including bank transactions. The 14 February explosion needs to be assessed clearly against the sequence of explosions which preceded and followed it, since there could be links between some, if not all, of them.
10. The Commission is therefore of the view that a sustained effort on the part of the international community to establish an assistance and cooperation platform together with the Lebanese authorities in the field of security and justice is essential. This will considerably boost the trust of the Lebanese people in their security system,
while building self-confidence in their capabilities.

S; MID 2004 – SEPTEMBER 2005 …… i - ii

I. PREFACE …………………………………………………….. 1-22 1-5
II. BACKGROUND ……………………………………. 23-35 5-10
III. THE CRIME ………………………………………………….. 36-38 10
IV. THE LEBANESE INVESTIGATION ……………………………….. 39-86 11-26
V. THE COMMISSION’S INVESTIGATION ………………………….. 87-202 26-52
VI. CONCLUSIONS ………………………….. 203-211 52-53


· 26 August 2004, Rafik Hariri meets in Damascus with Syrian President Bashar Assad to discuss the extension of the term of President Lahoud.
2 September 2004, the United Nations Security Council adopts resolution 1559 concerning the situation in the Middle East, calling for the withdrawal of all foreign forces from Lebanon.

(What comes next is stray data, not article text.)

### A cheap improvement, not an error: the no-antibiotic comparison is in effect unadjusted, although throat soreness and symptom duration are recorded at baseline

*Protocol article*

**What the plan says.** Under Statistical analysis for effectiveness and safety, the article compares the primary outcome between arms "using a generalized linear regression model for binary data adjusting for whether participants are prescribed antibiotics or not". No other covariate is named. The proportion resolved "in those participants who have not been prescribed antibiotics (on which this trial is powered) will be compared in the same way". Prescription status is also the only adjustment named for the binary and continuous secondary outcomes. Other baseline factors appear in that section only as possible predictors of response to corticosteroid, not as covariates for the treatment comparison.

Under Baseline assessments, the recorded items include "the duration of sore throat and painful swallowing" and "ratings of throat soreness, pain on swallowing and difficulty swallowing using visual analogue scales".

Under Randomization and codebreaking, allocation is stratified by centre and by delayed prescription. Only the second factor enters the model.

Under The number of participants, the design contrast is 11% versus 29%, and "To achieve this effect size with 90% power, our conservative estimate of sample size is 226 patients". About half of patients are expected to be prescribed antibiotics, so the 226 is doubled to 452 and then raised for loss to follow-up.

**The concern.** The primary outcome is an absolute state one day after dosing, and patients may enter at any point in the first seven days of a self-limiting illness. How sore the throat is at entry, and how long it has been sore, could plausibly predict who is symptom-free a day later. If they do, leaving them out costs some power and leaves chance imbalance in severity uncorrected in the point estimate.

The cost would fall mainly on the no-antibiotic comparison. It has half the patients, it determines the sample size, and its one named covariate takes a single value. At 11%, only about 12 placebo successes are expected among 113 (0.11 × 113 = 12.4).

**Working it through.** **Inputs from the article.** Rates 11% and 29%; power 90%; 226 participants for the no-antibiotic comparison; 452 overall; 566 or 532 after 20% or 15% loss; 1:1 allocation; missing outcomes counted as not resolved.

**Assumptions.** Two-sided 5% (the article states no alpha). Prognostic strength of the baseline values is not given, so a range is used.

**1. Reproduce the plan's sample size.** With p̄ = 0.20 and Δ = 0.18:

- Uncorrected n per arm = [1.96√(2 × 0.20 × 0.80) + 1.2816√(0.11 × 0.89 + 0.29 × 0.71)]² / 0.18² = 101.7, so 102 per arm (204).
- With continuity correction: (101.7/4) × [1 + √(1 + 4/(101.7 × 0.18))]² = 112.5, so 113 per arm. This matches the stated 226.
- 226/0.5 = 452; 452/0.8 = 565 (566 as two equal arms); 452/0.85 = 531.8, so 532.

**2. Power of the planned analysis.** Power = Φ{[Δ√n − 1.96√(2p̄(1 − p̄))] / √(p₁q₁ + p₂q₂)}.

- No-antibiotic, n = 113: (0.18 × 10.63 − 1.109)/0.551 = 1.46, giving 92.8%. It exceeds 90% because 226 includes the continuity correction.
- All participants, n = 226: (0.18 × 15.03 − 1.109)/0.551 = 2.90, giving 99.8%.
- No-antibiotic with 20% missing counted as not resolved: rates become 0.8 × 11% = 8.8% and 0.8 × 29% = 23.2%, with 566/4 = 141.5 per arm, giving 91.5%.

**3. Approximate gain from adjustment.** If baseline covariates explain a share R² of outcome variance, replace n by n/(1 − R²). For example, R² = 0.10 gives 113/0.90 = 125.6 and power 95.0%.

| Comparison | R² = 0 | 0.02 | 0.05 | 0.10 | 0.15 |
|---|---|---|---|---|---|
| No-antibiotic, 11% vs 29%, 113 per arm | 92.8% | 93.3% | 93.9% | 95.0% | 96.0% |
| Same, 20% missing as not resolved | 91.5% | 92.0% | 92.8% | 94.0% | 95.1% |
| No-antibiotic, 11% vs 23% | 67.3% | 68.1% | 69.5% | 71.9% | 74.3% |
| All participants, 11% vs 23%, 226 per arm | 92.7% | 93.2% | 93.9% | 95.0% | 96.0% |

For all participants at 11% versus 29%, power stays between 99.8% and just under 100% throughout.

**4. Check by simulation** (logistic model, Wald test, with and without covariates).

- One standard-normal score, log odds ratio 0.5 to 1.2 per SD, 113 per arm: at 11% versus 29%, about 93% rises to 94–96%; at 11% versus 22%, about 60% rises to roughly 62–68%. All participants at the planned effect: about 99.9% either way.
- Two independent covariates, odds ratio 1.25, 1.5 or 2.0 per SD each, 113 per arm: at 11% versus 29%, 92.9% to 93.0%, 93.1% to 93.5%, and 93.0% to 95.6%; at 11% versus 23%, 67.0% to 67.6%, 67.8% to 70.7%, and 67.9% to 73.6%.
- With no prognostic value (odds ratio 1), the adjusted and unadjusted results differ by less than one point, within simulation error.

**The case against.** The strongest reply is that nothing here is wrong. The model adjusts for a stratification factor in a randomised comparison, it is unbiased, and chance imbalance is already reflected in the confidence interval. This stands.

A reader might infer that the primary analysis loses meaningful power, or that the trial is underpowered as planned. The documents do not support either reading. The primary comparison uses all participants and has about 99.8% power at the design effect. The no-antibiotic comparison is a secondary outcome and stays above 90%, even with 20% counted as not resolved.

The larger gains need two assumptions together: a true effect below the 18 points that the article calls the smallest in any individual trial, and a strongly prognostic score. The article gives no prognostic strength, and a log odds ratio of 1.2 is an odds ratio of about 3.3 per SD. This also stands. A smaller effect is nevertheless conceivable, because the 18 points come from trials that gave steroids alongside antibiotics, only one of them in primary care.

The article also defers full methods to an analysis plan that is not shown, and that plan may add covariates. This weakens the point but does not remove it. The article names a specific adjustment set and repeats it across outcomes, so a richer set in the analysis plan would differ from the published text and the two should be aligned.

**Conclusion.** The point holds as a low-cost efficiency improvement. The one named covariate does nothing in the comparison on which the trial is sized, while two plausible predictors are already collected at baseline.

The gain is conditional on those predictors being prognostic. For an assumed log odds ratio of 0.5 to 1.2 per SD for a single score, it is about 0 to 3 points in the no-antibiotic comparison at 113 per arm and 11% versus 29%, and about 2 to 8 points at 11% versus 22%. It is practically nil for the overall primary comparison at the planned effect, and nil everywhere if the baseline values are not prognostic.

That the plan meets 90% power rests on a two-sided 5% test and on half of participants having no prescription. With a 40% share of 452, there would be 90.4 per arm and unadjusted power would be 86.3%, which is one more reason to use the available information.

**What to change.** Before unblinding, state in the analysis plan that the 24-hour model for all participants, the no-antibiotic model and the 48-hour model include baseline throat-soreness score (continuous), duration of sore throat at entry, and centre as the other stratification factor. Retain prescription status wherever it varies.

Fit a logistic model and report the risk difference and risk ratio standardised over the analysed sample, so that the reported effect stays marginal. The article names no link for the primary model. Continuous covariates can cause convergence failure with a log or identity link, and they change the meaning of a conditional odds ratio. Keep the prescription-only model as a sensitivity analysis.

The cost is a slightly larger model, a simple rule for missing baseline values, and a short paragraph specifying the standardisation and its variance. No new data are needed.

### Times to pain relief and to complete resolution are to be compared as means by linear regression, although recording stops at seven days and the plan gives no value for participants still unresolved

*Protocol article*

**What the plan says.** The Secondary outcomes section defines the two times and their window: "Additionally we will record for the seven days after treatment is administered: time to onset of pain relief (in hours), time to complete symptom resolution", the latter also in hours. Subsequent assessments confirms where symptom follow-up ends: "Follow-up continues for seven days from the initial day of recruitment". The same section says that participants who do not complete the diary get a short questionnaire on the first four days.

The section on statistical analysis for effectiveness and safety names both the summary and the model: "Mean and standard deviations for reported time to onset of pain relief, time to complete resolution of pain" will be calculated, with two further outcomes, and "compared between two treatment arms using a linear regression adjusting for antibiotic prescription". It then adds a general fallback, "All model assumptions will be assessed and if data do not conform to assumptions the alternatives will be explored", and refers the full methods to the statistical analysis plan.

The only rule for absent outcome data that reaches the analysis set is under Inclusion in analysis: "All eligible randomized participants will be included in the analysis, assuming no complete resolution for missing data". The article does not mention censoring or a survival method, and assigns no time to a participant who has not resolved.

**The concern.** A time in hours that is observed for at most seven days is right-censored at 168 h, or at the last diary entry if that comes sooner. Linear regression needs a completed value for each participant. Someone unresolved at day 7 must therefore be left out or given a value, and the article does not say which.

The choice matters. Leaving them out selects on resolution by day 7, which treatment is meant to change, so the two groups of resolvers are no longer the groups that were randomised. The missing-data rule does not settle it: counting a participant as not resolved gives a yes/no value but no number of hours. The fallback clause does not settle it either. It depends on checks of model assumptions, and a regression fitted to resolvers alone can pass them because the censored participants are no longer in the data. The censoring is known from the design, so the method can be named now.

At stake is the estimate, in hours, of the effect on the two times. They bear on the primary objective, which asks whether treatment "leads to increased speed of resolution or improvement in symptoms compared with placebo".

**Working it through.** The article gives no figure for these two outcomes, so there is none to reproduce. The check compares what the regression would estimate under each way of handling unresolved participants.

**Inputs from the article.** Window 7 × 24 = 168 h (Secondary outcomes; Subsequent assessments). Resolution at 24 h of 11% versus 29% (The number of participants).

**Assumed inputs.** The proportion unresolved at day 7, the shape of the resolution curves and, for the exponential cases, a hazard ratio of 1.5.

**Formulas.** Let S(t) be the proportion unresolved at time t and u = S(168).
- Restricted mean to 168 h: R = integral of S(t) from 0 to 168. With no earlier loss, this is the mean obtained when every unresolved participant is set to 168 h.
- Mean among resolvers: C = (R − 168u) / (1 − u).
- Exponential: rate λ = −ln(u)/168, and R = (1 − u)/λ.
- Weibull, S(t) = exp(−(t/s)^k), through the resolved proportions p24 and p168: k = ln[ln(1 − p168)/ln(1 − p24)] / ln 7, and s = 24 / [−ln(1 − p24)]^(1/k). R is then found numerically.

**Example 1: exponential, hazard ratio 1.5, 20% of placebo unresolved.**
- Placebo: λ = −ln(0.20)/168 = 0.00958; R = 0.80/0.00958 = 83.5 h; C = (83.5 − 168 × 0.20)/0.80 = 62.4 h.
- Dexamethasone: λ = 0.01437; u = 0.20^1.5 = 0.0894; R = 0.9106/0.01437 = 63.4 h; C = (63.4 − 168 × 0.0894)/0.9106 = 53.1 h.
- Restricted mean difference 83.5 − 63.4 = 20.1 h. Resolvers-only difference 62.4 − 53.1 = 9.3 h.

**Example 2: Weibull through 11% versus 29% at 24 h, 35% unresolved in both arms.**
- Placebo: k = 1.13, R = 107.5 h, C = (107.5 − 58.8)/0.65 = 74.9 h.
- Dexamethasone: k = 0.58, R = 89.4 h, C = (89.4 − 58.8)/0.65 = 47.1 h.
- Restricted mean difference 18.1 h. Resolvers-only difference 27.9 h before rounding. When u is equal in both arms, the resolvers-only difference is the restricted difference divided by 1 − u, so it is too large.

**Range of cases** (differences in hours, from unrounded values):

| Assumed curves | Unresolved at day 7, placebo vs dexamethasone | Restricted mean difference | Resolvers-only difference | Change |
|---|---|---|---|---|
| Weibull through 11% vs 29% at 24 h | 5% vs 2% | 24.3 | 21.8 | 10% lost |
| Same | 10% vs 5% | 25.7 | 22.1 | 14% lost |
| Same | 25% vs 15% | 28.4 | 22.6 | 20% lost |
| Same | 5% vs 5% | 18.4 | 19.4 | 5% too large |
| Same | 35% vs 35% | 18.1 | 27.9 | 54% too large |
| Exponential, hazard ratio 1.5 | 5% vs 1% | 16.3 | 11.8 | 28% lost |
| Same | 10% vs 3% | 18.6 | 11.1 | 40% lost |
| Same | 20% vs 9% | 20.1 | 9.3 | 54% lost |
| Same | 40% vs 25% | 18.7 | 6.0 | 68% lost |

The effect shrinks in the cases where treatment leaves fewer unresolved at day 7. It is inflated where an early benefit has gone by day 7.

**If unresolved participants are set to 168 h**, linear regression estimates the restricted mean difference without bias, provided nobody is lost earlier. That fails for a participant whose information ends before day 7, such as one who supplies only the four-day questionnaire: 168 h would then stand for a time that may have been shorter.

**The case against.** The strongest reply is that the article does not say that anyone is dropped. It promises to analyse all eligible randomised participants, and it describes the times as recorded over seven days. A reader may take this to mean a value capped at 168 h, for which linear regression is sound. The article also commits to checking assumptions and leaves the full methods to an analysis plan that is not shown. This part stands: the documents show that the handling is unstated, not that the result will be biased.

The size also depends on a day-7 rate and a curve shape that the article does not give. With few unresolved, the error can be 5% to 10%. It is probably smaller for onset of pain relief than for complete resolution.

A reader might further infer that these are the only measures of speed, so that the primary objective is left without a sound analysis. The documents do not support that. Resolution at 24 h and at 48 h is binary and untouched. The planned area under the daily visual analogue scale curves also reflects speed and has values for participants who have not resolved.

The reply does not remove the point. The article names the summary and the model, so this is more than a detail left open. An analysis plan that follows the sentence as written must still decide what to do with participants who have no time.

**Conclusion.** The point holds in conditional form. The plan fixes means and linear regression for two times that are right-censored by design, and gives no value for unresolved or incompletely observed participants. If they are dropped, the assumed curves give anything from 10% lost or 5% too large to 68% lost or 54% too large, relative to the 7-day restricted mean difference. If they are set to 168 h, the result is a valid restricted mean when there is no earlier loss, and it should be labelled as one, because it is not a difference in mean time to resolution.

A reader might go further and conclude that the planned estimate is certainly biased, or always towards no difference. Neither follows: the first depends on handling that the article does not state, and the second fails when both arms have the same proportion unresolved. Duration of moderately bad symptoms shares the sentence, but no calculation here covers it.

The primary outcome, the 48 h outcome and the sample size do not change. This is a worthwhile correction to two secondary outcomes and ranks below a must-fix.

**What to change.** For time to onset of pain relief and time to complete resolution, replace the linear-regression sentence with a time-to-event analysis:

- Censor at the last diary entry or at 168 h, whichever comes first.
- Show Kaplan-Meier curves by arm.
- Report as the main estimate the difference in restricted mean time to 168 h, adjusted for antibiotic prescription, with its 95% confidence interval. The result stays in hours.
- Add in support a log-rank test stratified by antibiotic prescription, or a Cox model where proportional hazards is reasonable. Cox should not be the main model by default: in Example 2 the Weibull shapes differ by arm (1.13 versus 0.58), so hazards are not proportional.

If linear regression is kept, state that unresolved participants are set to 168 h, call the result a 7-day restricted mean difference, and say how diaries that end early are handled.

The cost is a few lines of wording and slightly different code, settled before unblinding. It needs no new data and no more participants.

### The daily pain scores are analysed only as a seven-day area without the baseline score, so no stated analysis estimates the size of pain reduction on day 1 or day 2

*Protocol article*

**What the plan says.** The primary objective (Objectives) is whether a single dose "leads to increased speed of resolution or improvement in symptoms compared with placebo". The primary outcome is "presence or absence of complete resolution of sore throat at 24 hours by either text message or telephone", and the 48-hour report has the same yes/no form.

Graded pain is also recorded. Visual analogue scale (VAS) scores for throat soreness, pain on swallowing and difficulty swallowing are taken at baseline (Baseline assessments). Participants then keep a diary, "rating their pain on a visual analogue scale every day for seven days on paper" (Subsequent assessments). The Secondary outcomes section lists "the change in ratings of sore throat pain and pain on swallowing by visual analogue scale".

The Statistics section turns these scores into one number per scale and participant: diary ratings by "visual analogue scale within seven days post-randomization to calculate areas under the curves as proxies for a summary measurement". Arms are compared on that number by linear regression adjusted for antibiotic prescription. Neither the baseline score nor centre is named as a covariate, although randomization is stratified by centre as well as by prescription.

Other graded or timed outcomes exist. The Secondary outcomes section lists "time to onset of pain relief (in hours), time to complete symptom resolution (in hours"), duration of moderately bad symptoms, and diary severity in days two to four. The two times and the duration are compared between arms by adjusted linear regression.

· 3 September 2004, the Rafik Hariri bloc approves the extension law for President Lahoud.
· 3 September 2004, the Lebanese parliament adopts the extension law for President Lahoud and forwards it to the Lebanese government for execution.
· 7 September 2004, Economy Minister Marwan Hamadeh, Culture Minister Ghazi Aridi, Minister of Refugee Affairs Abdullah Farhat and Environment Minister Fares Boueiz, resigned from the cabinet in protest at the constitutional amendment.
· 9 September 2004, Prime Minister Rafik Hariri indicates to journalists that he will resign..
· 1 October 2004, Assassination attempt on Marwan Hamadeh, in Beirut, Lebanon.
· 4 October 2004, Rafik Hariri resigns as prime minister.
· 11 October 2004, Syrian President Bashar Assad delivers a speech condemning his critics within Lebanon and the United Nations.
· 19 October 2004, United Nations Security Council expresses concern that resolution 1559 has not been implemented.
· 20 October 2004, President Lahoud accepts Hariri’s resignation and names Omar Karame to form the new government.

· 14 February 2005, Rafik Hariri and 22 other individuals are killed in a massive blast in a seafront area of central Beirut.
· 25 February 2005, the United Nations Fact-Finding Mission arrives in Lebanon.
· 8 March 2005, Hezbollah organizes a one million strong “pro-Syrian” march.
· 14 March 2005, a Christian/Sunni-led counter demonstration demands the withdrawal of Syrian troops and the arrest of the chief of the security and intelligence services.
· 19 March 2005, a bomb explodes in Jdeideh, a northern suburb of Beirut, wounding 11 people.
· 23 March 2005, three people are killed and three others wounded in an explosion in the Kaslik shopping centre, north of Beirut.
· 25 March 2005, the United Nations Fact-Finding Mission issues its report in New York.